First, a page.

Part3: Depressive experience of Young Adults and Adolescents (YAA)

Updated: Jul 21, 2019

“Humans have been turning 13 for tens of thousands of years, but only recently did it occur to anybody that the bridge between childhood and adulthood deserved its own name”[i].

The social phenomena of the adolescent and the teenager is essentially new. The concept of the teenager is 80 years old. The concept of the adolescent is older in respect of being the transition from child to adult. The usage of the term adolescent matches the time span of the term teenager in respect of being a Western social phenomenon.

Only from the 1940s is there the increased recognition of the phenomenon known as the teenager/adolescent as a period of human and social development.

The YAA transformation to adulthood requires

“a time to break free of parental moulds as they seek out their own individuality” [ii]

The YAA develops their self-identity in the breaking free. Therefore there needs to be in a mould to break free from.

Our current generation of YAA has a mould that is unclear, confusing, and often without recognition leaving the the YAA without focus and direction. The YAA is without a target or reference point to navigate by. The parenting generation of today's YAA have fewer boundaries, rules and demands against which the YAA might resist and fight. The greater acceptance of the YAA's status and personal wishes and needs has led to a much more undifferentiated acceptance from the parent. The YAA is less able to differentiate an imposed parental attitude from their own developing active choices. The parental attitude is infused with acceptance of the YAA but also the impositions from the previous generation of of the parent.

The YAA is also wrestling with the contradictory nature of individualism and the underlying human given of ‘need for the other’. Often the conflict is too soon resolved with an either-or solution in that the YAA develops their Self to be:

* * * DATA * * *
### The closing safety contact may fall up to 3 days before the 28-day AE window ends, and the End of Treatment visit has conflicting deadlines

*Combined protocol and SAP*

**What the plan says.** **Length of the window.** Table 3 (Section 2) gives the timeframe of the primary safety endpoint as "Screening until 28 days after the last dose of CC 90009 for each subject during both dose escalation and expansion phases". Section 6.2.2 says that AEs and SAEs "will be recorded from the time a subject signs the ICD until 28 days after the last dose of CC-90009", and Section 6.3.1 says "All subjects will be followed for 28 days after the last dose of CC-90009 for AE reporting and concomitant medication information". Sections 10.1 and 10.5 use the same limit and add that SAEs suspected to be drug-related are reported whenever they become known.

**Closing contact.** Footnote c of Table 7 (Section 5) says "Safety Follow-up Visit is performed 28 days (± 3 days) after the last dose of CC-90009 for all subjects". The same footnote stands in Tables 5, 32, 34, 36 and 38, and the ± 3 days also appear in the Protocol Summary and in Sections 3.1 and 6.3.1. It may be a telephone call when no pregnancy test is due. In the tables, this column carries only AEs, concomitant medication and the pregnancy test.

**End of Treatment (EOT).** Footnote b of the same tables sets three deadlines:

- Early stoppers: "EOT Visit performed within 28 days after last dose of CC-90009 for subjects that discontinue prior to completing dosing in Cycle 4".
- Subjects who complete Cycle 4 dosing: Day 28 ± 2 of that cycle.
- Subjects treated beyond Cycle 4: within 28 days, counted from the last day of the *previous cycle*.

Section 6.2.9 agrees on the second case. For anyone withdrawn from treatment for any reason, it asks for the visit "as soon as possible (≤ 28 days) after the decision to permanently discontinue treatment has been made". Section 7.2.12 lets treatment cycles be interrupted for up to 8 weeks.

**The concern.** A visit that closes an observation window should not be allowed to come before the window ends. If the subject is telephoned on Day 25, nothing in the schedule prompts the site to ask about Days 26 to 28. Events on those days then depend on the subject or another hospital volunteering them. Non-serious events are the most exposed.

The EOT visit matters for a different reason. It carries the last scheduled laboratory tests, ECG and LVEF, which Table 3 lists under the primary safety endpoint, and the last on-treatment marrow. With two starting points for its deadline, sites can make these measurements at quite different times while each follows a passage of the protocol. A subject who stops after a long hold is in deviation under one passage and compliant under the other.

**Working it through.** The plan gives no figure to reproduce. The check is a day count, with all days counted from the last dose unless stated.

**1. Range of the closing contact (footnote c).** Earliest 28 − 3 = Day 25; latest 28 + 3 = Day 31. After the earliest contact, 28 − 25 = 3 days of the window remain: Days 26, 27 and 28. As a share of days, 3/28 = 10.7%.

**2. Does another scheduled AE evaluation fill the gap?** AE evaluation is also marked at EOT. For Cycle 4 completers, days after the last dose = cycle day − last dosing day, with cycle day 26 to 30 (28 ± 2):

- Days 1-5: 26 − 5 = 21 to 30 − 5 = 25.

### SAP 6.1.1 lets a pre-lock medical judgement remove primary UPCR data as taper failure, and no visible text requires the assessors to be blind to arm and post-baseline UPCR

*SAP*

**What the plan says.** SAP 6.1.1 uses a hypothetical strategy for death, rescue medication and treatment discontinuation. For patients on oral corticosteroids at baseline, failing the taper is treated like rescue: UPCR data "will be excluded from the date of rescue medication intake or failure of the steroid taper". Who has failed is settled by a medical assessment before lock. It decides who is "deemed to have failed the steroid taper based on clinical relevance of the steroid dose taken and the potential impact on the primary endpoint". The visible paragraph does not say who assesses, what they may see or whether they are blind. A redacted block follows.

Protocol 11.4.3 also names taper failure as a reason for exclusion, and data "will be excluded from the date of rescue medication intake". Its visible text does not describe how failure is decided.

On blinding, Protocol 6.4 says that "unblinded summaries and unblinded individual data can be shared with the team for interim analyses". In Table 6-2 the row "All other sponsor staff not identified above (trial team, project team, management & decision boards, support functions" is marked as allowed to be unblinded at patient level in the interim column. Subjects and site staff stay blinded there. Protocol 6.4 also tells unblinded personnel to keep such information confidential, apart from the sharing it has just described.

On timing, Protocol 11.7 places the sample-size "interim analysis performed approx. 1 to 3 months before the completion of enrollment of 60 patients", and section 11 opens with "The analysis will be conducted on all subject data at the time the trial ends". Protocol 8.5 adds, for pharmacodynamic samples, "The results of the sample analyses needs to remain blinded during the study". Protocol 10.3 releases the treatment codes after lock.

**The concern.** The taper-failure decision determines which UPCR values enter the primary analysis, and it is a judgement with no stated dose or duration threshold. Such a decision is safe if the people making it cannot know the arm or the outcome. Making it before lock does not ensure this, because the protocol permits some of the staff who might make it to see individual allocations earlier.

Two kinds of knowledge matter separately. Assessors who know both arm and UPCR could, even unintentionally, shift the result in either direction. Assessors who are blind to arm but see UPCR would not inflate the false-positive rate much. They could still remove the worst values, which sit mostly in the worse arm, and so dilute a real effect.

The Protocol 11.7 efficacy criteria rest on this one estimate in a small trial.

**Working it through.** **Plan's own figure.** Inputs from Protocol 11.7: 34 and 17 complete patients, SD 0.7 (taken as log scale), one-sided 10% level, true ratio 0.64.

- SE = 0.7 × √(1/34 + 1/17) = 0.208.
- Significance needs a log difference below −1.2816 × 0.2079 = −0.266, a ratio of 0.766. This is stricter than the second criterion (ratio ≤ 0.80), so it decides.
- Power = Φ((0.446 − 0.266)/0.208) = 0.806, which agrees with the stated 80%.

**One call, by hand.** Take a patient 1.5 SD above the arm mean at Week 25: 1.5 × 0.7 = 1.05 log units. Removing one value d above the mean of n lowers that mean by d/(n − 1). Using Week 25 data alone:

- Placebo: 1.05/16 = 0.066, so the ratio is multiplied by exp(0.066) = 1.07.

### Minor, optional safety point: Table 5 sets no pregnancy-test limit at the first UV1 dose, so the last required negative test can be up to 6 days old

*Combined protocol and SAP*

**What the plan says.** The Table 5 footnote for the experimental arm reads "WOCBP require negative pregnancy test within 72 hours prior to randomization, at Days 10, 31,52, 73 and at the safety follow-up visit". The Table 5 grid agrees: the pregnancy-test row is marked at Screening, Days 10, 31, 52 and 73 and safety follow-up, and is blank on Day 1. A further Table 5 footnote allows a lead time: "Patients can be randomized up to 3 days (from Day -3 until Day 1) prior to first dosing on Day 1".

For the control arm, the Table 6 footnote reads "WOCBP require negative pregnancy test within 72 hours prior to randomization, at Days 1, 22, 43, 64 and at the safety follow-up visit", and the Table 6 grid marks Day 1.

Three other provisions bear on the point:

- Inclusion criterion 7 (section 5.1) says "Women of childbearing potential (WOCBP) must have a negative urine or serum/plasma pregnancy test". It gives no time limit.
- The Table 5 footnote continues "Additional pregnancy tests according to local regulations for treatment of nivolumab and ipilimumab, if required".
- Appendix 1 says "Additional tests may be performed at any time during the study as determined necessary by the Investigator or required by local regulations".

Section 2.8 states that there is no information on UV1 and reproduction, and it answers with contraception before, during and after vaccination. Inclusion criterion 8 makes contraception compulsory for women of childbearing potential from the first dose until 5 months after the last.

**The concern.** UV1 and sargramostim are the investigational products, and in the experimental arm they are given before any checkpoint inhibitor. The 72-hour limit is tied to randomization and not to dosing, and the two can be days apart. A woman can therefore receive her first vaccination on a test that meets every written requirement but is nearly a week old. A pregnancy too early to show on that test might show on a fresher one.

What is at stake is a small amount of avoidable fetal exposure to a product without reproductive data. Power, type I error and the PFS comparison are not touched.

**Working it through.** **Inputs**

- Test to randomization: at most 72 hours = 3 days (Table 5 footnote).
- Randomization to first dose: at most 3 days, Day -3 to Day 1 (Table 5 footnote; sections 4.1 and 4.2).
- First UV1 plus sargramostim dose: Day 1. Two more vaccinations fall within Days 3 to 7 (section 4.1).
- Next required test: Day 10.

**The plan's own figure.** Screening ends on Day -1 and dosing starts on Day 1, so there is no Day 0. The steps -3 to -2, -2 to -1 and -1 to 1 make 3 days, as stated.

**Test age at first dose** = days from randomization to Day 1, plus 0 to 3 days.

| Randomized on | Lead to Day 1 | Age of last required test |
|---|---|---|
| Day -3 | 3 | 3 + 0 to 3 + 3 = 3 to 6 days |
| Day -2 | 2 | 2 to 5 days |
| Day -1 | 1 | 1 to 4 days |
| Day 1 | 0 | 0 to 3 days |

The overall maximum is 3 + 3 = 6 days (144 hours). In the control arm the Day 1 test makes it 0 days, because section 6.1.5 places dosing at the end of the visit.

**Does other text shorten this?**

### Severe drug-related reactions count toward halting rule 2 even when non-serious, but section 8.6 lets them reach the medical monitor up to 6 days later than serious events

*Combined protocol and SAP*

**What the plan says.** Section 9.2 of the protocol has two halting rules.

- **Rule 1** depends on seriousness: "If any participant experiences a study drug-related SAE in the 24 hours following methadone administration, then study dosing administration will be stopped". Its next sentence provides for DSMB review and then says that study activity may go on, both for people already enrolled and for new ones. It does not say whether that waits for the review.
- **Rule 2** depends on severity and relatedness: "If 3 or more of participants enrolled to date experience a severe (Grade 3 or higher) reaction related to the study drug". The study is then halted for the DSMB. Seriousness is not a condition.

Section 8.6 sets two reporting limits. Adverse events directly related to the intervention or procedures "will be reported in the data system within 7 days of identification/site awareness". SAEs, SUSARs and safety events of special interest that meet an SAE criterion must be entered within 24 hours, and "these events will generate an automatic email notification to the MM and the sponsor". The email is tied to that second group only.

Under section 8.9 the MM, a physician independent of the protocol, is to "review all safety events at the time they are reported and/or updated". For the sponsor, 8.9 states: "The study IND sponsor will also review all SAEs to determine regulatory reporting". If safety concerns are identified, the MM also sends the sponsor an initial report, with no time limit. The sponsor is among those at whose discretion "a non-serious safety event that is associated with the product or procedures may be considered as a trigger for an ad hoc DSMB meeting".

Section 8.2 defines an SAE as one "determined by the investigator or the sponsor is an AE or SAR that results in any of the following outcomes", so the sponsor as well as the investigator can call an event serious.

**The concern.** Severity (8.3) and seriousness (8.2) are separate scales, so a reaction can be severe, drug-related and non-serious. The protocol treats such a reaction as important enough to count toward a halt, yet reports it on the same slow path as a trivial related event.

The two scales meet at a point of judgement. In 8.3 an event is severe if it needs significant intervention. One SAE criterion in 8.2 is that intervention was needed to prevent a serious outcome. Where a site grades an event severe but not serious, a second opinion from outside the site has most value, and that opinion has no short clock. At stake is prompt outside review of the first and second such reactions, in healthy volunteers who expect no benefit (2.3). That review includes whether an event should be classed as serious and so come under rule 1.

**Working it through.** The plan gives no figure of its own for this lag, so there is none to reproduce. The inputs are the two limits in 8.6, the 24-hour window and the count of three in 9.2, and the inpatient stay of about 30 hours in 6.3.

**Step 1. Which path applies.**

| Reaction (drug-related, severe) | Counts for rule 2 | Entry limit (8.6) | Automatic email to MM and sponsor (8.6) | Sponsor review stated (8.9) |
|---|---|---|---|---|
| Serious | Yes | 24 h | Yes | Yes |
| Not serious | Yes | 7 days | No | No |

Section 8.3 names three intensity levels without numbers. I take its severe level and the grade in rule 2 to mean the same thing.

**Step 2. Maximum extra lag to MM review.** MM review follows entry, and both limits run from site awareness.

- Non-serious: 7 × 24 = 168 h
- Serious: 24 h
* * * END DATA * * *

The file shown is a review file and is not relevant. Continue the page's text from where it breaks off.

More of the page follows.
• · overly including of others resulting in a lack of ‘I’ and too much ‘other’ (too giving)

versus the other extreme of

  • · overly excluding others resulting in too much of ‘I’ and a lack of ‘other’ (too taking)

The adolescent wrestles with: overly including of others resulting in a lack of ‘I’ and too much ‘other’ and the other extreme of overly excluding others resulting in too much of ‘I’ and a lack of ‘other’.

This is not a surprising situation in our Western culture that promotes individualism over collectivism. There is no definitive promotion of our individual and collective being that meets the needs of the individual AND society. What we have are compromises that are determined by those to which we have given decision making powers to. The (at the time of writing) ongoing BREXIT situation radically highlights the failure to meet voiced decisions of the larger collective. This is the structure of the society we have explicitly and implicitly created. The conflict of identity in the BREXIT situation is mirrored in the developmental world of the YAA. With the individual need to differentiate, how does this play out against a social background of conformism in society? The initiating position pre-BREXIT was a cultural and social conformitism (at the layer above the political/social differentiation) that we of the UK are not different. To feel at odds with the EEC left the UK feeling adrift and powerless with their 'parent'